OECD Environment Working Papers

ISSN :
1997-0900 (en ligne)
DOI :
10.1787/19970900
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This series is designed to make available to a wider readership selected studies on environmental issues prepared for use within the OECD. Authorship is usually collective, but principal authors are named. The papers are generally available only in their original language English or French with a summary in the other if available.
 

The Determinants of Invention in Electricity Generation Technologies

A Patent Data Analysis You or your institution have access to this content

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Auteur(s):
Elisa Lanzi1, Ivan Haščič1, Nick Johnstone1
Author Affiliations
  • 1: OCDE, France

Date de publication
14 sep 2012
Bibliographic information
N°:
45
Pages
21
DOI
10.1787/5k92v111shjc-en

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This paper analyses the determinants of invention in efficiency-enhancing electricity generation technologies that have the potential to facilitate climate change mitigation efforts, including fossil fuelbased technologies aimed at reducing carbon emissions, renewables and nuclear technologies. The evolution of inventive activity in these technologies is analysed by considering patent data for 11 OECD countries over the period 1978-2008. The analysis considers various drivers of inventive activity, including R&D expenditures and electricity consumption, but pay particular attention to the role of fossil fuel prices because they suggest the impact that price mechanisms such as emissions trading and carbon taxes are likely to have on invention in the electricity generation sector.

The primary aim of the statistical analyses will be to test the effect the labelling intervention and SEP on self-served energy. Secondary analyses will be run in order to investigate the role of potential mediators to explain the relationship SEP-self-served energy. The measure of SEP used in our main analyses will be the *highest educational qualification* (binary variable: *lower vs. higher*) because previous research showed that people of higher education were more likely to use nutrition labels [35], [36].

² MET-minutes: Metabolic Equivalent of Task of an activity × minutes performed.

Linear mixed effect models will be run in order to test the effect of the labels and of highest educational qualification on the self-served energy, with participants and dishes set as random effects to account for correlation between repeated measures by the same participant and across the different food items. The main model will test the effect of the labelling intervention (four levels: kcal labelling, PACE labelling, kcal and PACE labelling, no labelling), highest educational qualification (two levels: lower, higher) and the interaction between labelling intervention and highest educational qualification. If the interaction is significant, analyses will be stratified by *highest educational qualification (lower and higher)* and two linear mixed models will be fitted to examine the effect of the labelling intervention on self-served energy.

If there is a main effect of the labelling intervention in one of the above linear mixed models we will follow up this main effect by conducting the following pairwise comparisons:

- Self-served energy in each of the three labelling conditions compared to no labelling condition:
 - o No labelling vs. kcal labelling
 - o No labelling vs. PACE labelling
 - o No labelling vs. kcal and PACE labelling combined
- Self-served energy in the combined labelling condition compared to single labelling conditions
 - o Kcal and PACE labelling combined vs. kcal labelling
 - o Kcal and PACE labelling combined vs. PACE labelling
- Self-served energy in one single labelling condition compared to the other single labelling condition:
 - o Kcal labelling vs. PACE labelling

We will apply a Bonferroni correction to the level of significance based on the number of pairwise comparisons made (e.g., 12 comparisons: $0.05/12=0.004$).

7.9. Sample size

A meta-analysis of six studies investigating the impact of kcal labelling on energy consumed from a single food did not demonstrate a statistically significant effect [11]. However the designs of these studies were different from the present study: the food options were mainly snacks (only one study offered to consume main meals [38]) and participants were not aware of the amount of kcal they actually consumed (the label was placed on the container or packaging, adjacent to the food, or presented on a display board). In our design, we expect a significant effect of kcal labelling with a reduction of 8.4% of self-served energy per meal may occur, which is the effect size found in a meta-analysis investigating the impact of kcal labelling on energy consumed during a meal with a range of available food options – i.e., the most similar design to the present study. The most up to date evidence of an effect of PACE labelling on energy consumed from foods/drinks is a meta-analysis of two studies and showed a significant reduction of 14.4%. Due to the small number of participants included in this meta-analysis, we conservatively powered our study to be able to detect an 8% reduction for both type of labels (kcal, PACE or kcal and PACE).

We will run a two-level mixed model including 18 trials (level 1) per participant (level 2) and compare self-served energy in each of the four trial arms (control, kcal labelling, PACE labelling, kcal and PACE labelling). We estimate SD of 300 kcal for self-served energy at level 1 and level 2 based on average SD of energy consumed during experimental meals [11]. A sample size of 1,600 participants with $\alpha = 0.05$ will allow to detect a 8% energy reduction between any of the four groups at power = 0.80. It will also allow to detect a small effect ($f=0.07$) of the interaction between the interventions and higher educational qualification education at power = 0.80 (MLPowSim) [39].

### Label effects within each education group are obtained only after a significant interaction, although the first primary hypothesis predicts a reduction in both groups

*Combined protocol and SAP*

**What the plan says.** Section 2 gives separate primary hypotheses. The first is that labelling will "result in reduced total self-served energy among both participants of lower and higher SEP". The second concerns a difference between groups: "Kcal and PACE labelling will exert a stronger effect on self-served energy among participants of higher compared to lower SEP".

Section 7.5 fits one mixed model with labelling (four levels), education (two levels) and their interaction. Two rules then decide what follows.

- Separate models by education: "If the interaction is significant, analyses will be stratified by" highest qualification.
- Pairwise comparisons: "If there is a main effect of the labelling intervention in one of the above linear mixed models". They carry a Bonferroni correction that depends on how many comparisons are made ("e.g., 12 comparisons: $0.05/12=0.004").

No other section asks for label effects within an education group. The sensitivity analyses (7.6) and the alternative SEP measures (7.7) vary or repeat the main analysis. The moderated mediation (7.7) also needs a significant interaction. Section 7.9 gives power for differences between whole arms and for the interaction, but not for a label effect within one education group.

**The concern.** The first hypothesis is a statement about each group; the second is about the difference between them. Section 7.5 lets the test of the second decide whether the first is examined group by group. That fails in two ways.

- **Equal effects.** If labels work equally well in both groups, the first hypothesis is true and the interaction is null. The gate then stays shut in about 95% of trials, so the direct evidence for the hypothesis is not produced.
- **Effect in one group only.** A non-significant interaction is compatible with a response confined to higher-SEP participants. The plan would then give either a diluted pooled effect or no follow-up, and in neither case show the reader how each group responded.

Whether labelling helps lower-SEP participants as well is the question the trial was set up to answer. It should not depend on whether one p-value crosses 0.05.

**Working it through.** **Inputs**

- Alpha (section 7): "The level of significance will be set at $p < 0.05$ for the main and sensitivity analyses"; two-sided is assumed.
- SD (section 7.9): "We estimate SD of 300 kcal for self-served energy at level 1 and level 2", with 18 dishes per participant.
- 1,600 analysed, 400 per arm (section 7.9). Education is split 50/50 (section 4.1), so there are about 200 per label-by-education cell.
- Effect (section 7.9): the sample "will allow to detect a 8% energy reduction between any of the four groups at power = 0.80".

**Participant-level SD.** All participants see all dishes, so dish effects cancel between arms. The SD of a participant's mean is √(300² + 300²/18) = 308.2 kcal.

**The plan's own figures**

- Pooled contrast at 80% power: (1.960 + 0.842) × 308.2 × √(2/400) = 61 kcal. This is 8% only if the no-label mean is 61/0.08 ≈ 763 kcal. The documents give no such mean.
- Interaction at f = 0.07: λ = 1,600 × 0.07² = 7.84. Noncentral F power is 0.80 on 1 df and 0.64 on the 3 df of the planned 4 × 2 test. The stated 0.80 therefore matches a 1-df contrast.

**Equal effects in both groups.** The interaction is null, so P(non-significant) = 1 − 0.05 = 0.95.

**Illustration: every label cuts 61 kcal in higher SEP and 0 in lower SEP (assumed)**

The results show that the effect of fossil fuel prices varies according to the different types of technologies. As fossil fuel prices increase, inventive activity in renewable energy technologies increases while the effect of on fossil fuel-based technologies is positive but with decreasing increments. The results show that there is no effect of fossil fuel prices on patenting activity in nuclear energy technologies. These results illustrate that there may be a price-induced switching between renewable and fossil fuel-based technologies. As fossil fuel prices rise, an efficiency effect encourages inventive activity in both fossil fuelbased and renewable technologies. As fossil fuel prices increase further, invention in fossil fuel-based technologies starts declining suggesting that a substitution effect drives away innovation from fossil fuelbased towards renewable energy technologies.

Mots-clés:
patents, climate change, energy, innovation
Classification JEL:
  • Q4: Agricultural and Natural Resource Economics; Environmental and Ecological Economics / Energy
  • Q54: Agricultural and Natural Resource Economics; Environmental and Ecological Economics / Environmental Economics / Climate; Natural Disasters; Global Warming
  • Q55: Agricultural and Natural Resource Economics; Environmental and Ecological Economics / Environmental Economics / Technological Innovation